Torbjörn Larsson, OM:

Well, I think “chock full” is misspelled. And if it is, it seriously messes with my languages, as “shock” is “chock” in swedish but “chock” has no (non-nautical) equivalence.

Full to the limit; as full as possible.

http://www.thefreedictionary.com/chock-full

http://tolweb.org/Eukaryotes/3

PZ’s article seems to show that the proto-plant lineage separated before chloroplasts, and that fungi, which also have cell walls (similar to those of plants?) separated from animals later.

Don’t know about cell walls, but http://tolweb.org/Fungi/2377 says

They share with animals the ability to export hydrolytic enzymes that break down biopolymers, which can be absorbed for nutrition.

But where most animals (spiders being a notable exception) do their digesting inside their bodies, fungi do it on the outside.

Henry

This seems to be the place for comments on Sandefur’s post about Shermer’s book, which does not allow comments. So maybe someone could pass this on to him:

It’s “oxytocin,” not “oxycotin.”

Henry J. -

Thanks, although actually, I already knew that about fungi. Some plants, Venus Flytraps and the like, can secrete enzymes for extracellular digestion of large biochemicals.

It was actually easy to learn that fungal cell walls, where present, are completely different from plant cell walls. Mildly embarrassing that I didn’t google first. Of interest, fungal cell walls contain chitin. Also, since fungi are occasional pathogens, I probably should have known this anyway. http://en.wikipedia.org/wiki/Cell_wall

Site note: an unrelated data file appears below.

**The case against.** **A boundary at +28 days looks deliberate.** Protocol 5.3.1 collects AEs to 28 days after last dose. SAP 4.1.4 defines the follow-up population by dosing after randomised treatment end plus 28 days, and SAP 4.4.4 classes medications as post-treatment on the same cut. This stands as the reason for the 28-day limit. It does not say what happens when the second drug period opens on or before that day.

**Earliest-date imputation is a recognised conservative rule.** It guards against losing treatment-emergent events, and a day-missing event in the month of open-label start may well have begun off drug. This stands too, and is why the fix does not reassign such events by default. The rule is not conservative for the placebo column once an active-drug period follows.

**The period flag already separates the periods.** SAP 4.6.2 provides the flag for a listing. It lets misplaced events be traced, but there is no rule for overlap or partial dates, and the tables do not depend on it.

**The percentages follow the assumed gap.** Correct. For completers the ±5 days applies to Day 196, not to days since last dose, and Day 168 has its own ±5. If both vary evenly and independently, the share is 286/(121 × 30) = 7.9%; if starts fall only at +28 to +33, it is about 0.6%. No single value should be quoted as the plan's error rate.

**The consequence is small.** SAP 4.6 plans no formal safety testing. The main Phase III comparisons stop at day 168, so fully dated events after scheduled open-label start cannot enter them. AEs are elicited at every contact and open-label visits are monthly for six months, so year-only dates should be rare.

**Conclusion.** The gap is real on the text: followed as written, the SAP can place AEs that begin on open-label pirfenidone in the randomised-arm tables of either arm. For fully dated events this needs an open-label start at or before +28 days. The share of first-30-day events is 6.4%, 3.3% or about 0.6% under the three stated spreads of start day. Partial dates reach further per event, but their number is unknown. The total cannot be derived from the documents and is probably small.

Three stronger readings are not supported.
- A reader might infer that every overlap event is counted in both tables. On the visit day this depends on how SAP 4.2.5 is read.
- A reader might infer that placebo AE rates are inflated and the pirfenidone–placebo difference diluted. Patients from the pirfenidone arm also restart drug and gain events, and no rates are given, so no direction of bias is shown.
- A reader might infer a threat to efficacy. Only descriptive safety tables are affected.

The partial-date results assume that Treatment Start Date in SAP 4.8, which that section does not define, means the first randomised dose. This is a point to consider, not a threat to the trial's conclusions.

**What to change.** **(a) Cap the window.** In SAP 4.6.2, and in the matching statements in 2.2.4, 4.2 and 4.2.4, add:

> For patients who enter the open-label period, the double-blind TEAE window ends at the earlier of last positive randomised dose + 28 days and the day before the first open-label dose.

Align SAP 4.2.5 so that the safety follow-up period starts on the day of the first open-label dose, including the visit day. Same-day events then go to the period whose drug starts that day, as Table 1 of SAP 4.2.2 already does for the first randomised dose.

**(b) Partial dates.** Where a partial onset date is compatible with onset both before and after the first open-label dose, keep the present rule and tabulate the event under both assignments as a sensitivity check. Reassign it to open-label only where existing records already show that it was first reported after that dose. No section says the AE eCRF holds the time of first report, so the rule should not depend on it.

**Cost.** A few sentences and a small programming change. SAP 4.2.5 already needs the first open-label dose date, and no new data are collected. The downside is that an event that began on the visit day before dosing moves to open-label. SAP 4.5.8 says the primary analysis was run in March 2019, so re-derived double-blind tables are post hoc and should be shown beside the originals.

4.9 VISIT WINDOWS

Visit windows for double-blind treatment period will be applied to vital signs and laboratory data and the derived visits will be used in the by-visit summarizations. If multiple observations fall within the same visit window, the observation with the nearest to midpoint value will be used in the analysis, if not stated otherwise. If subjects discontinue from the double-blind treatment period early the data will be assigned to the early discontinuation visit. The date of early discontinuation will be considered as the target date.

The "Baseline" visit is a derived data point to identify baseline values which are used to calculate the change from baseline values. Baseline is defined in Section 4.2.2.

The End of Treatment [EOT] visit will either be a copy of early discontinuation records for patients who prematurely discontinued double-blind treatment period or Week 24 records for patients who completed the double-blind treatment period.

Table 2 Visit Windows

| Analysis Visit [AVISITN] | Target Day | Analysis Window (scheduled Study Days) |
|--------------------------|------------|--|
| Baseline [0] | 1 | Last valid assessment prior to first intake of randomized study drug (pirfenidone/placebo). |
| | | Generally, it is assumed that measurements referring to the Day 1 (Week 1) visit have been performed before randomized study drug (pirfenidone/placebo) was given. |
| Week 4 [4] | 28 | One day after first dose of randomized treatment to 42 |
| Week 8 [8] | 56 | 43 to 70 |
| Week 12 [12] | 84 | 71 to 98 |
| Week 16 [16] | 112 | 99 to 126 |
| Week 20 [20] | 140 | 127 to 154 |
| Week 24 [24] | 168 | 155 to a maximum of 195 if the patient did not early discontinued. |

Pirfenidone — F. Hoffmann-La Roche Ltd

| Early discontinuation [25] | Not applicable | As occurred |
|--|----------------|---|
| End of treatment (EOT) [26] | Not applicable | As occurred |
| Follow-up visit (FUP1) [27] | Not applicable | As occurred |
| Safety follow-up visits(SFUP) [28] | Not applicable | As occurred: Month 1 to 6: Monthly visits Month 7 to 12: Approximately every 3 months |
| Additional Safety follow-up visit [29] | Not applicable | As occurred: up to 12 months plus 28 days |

I’m still curious about what the fundamental energy source of a pre-chloroplast plant lineage cell would have been, and how that cell would have differed from animal/fungal lineage cells in existence at the same time.

What I’d like to know is if the two types of cells diverged so early, before the inclusion of chloroplasts,and as someone said before multicellularity, why do both plants and animals have nearly the same meiotic division patterns? Would these not have evolved differently if they evolved seperately? I would think the eukaryotic seperations must have occurred after the evolution of “sexual” reproduction.

why do both plants and animals have nearly the same meiotic division patterns?

I believe all eukaryotes are fundamentally diploid or otherwise polyploid. Haploid life cycle phases, as seen in some Hymenoptera lineages, are, I believe, secondary. (Support - http://courses.biology.utah.edu/wil[…]s/Drlica.pdf)

It would therefore seem that there were ancient eukaryotic cells, capable of meiosis, and that there was an irreversible lineage separation, with plant ancestor cells diverging from metazoan ancestor cells. However, it would seem that this occurred before the development of chloroplasts. It’s also true that plant cellulose cell walls don’t seem to be found in any other lineage, and thus presumably came later. And the whole point of the article was that this occurred before the evolution of true multicellularity in these lineages, although there was subsequent convergent evolution of that trait, through different mechanisms.